Jeep Compass review | Auto Express

In the past, the Jeep Compass was a boxy, ugly and unattractive machine, but the new version that sits between the smaller Renegade and bigger Cherokee is altogether more stylish.

The Fiat-sourced engines are reasonably efficient but the diesels are a little harsh, and the automatic gearbox option seems more set up for off-road use than sporty road driving. That’s probably just as well as the Compass chassis is geared more for comfort than driving thrills.

With decent practicality and high equipment levels, the Compass is an effective and fun family crossover, but it lacks some of the finesse of its top European rivals.

After a brief hiatus, the second-generation Jeep Compass went on sale in dealers in late 2017, replacing the original model which was dropped in 2015. The good thing about this break is that it gave time for the old Compass to fade from memory before the new one arrived, because the difference between the two is night and day.

While both cars are crossovers, the latest Compass is a far more attractive and capable proposition than its predecessor. Like many evolutions in the class, the latest Compass has a look that embraces its off-road side, and the traditional Jeep seven-bar grille and squared-off wheelarches give it a look like a shrunken Grand Cherokee.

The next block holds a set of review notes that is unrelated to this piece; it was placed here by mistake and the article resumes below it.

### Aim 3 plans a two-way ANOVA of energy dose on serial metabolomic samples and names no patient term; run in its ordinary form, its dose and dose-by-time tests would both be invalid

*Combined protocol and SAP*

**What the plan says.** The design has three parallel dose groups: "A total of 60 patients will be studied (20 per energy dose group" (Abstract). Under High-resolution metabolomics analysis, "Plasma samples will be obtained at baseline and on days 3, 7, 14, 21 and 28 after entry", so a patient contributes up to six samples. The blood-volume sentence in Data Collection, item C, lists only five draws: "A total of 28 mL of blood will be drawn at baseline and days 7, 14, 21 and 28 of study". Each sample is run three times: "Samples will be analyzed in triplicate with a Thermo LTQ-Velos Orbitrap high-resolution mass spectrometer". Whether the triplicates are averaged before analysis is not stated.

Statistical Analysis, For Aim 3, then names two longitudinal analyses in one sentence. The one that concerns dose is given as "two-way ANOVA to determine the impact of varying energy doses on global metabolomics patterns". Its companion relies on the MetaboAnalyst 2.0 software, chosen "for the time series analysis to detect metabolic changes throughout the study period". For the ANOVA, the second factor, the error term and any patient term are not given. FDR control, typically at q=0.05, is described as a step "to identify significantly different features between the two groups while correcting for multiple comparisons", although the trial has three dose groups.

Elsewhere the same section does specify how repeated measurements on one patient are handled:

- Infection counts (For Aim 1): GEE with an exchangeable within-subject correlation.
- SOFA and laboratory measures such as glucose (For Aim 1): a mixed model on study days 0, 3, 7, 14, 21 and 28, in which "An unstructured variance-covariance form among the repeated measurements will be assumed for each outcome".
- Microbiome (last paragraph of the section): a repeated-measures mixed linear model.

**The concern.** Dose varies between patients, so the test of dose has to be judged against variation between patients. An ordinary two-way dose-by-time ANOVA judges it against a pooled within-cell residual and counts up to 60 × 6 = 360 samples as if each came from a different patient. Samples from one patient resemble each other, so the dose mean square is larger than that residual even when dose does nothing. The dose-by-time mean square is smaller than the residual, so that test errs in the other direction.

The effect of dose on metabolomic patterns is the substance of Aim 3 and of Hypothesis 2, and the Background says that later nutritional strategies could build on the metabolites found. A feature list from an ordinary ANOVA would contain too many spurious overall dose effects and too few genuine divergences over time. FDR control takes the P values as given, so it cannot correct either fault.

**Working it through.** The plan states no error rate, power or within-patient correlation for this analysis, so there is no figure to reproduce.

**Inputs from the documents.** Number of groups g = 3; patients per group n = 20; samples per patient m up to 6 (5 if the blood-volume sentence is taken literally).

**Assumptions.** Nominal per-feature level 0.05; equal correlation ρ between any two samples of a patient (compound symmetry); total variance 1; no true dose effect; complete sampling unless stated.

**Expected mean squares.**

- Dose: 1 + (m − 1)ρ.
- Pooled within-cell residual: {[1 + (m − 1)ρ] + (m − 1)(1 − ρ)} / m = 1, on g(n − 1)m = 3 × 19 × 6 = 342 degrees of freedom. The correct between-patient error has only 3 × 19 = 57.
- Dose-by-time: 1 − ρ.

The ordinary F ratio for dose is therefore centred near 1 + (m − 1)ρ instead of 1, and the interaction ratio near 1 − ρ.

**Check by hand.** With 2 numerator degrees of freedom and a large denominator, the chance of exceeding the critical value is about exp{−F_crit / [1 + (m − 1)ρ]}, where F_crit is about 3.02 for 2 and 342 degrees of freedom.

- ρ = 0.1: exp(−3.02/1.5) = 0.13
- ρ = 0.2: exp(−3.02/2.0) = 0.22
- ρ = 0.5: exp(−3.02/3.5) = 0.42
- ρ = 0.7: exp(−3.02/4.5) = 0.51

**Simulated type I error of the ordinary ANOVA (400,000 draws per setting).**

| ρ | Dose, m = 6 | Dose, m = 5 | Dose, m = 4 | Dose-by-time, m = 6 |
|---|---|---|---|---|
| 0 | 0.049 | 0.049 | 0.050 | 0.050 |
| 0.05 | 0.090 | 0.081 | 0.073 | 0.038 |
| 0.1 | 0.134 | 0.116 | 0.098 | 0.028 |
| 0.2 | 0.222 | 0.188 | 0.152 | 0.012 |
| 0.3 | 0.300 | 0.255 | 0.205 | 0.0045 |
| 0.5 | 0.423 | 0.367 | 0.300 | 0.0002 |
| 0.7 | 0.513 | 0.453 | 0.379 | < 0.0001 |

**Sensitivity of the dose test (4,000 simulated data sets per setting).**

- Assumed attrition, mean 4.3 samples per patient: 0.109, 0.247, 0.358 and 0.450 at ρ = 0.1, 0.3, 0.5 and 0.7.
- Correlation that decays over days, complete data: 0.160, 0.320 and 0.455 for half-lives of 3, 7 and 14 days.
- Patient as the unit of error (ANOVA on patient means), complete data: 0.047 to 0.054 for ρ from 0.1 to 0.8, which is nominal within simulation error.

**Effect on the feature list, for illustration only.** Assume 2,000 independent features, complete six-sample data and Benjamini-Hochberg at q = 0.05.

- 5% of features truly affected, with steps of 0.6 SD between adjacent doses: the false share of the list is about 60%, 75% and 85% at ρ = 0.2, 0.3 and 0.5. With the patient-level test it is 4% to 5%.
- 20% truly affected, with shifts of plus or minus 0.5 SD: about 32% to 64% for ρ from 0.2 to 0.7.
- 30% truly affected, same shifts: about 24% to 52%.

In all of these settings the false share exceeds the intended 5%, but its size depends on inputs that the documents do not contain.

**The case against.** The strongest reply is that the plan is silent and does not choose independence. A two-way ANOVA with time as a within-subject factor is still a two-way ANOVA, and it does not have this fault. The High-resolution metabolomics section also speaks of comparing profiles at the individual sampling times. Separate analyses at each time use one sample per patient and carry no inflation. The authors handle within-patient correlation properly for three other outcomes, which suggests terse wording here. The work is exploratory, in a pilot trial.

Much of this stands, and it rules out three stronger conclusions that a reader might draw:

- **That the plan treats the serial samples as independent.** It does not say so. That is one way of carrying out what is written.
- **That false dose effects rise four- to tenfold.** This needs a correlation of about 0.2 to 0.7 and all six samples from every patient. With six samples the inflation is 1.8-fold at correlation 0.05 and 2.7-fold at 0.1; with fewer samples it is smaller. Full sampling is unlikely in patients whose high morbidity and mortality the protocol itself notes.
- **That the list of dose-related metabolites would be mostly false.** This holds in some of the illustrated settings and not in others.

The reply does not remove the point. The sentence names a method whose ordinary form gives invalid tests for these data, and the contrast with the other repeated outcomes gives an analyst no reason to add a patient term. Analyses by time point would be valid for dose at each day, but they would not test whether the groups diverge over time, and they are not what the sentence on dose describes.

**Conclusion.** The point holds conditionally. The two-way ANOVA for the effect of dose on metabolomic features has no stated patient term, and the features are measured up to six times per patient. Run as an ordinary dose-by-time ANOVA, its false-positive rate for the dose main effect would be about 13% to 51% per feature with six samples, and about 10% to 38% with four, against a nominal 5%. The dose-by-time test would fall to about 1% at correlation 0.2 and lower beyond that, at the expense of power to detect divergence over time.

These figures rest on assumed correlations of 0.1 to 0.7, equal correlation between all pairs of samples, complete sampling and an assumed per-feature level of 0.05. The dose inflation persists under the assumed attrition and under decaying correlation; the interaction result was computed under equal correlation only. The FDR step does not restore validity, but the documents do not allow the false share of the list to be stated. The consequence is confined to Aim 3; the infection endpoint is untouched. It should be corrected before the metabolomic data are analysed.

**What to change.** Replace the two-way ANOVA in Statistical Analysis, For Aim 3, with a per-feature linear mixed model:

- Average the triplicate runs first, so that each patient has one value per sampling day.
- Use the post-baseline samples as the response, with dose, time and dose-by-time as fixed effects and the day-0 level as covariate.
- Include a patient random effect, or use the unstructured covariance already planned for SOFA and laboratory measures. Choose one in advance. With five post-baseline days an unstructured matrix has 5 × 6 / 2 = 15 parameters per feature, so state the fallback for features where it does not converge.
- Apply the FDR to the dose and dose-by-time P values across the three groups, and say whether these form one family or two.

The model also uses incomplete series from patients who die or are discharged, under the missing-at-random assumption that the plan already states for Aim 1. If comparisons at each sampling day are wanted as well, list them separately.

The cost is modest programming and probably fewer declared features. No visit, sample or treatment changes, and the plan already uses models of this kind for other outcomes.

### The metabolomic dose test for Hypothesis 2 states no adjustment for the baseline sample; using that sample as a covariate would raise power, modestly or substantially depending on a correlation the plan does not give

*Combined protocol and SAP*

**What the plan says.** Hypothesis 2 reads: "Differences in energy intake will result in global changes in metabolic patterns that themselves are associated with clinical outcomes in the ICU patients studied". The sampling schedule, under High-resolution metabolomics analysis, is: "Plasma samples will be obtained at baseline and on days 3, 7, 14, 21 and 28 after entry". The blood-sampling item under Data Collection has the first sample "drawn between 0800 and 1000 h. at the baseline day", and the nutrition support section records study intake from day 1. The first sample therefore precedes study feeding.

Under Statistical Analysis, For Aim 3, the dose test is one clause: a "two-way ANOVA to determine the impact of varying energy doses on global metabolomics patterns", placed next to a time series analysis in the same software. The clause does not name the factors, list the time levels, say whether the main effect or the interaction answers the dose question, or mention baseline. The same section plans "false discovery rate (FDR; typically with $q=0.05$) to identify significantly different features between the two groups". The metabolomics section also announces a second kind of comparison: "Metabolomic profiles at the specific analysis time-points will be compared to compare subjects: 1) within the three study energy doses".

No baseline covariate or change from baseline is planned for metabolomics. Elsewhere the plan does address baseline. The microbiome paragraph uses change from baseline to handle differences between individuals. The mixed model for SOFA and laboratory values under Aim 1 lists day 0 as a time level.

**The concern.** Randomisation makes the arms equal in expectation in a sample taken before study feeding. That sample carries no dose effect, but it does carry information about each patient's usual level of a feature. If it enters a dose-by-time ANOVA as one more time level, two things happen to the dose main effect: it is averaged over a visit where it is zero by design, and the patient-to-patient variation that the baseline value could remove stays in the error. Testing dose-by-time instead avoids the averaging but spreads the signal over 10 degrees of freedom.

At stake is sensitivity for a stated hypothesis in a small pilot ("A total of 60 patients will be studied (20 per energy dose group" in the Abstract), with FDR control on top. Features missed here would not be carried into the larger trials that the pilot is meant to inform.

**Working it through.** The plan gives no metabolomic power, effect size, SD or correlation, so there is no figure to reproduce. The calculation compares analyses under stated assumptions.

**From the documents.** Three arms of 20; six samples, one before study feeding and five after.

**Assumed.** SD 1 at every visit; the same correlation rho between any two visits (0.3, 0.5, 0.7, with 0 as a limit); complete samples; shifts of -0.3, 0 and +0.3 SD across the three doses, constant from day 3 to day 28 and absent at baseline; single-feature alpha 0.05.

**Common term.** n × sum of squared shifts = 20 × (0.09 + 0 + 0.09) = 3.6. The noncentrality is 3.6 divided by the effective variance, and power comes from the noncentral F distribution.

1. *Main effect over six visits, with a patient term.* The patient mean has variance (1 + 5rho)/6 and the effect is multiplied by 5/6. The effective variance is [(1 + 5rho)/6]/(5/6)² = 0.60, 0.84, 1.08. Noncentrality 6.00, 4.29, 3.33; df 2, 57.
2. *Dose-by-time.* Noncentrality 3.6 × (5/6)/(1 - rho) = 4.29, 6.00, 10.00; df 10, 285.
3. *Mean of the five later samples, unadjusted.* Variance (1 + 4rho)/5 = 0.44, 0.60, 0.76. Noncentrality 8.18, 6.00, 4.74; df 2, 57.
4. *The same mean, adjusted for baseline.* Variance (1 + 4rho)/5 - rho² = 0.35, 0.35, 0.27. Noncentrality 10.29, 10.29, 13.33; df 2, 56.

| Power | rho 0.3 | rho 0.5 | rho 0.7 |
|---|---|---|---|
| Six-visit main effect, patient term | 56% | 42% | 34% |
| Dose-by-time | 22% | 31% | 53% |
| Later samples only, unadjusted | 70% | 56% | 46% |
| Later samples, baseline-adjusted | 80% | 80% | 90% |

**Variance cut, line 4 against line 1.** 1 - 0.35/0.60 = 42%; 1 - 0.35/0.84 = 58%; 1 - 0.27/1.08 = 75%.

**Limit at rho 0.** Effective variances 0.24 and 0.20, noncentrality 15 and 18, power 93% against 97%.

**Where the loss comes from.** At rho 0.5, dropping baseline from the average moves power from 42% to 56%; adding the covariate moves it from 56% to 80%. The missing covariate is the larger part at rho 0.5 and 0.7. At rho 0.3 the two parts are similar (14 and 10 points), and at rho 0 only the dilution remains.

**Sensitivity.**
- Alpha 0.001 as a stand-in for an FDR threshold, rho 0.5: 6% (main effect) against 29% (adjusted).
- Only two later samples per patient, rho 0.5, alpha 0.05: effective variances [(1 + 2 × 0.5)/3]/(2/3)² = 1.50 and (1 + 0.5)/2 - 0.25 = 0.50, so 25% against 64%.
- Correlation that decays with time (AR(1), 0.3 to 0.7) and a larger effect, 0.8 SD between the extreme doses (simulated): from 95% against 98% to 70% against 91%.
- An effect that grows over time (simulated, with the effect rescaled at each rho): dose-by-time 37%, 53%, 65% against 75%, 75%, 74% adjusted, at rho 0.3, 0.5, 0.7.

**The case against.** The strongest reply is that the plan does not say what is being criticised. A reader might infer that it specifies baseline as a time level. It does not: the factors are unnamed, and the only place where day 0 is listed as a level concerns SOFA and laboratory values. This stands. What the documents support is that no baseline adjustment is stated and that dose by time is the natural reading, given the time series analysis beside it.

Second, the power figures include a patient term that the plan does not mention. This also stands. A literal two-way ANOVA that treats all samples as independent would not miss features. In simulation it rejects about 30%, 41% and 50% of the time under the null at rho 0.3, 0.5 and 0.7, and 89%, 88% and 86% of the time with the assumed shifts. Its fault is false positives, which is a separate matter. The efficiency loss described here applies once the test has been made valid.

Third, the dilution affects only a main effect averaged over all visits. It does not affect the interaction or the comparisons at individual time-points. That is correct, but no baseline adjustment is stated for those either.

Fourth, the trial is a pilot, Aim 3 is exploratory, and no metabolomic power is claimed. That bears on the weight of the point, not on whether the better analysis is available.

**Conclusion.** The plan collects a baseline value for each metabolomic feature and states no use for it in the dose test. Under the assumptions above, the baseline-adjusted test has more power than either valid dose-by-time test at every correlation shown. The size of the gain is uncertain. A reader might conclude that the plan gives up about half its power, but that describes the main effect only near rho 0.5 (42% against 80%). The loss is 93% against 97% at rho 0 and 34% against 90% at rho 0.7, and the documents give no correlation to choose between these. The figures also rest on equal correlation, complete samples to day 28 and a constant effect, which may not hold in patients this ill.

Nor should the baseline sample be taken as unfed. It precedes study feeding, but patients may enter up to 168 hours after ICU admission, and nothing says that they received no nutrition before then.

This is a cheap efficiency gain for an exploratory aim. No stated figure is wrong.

Prices range from around £27,000 to just over £38,000, and this puts the Compass in the same ballpark as the VW Tiguan and larger Skoda Kodiaq.

That means it’s a bit pricey when compared to some rivals, such as the Peugeot 3008 and Vauxhall Grandland X, but puts it on a par with cars like the Mazda CX-5 and Honda CR-V. Jeep is trying to pitch itself as a prestige brand, though, so you could consider the Compass as a less expensive alternative to cars such as the Volvo XC40, Jaguar E-Pace and BMW X2.

Under the skin, the Jeep Compass shares much with the Fiat 500X, and therefore the Renegade, too. It has a longer wheelbase than the Jeep, though, so it has more space inside, but engines and gearboxes are similar. Diesel engines comprise a 1.6 Multijet rated at 118hp, and a 2.0 Multijet with 168hp. If you want petrol power, there’s a 1.4 MultiAir four-cylinder turbo in 138hp or 168hp forms.

Front-wheel drive and a six-speed gearbox is fitted as standard to the 118hp diesel and 138hp petrol, while the 168hp petrol and diesel engines come with 4WD and Jeep’s nine-speed automatic.

There are five different equipment specifications to choose from: Longitude, Night Eagle, Limited, S and Trailhawk. Go for the Limited trim and all the goodies are included, including heated leather seats, LED headlights, navigation, a heated steering wheel, an upgraded audio system and a park assist function.

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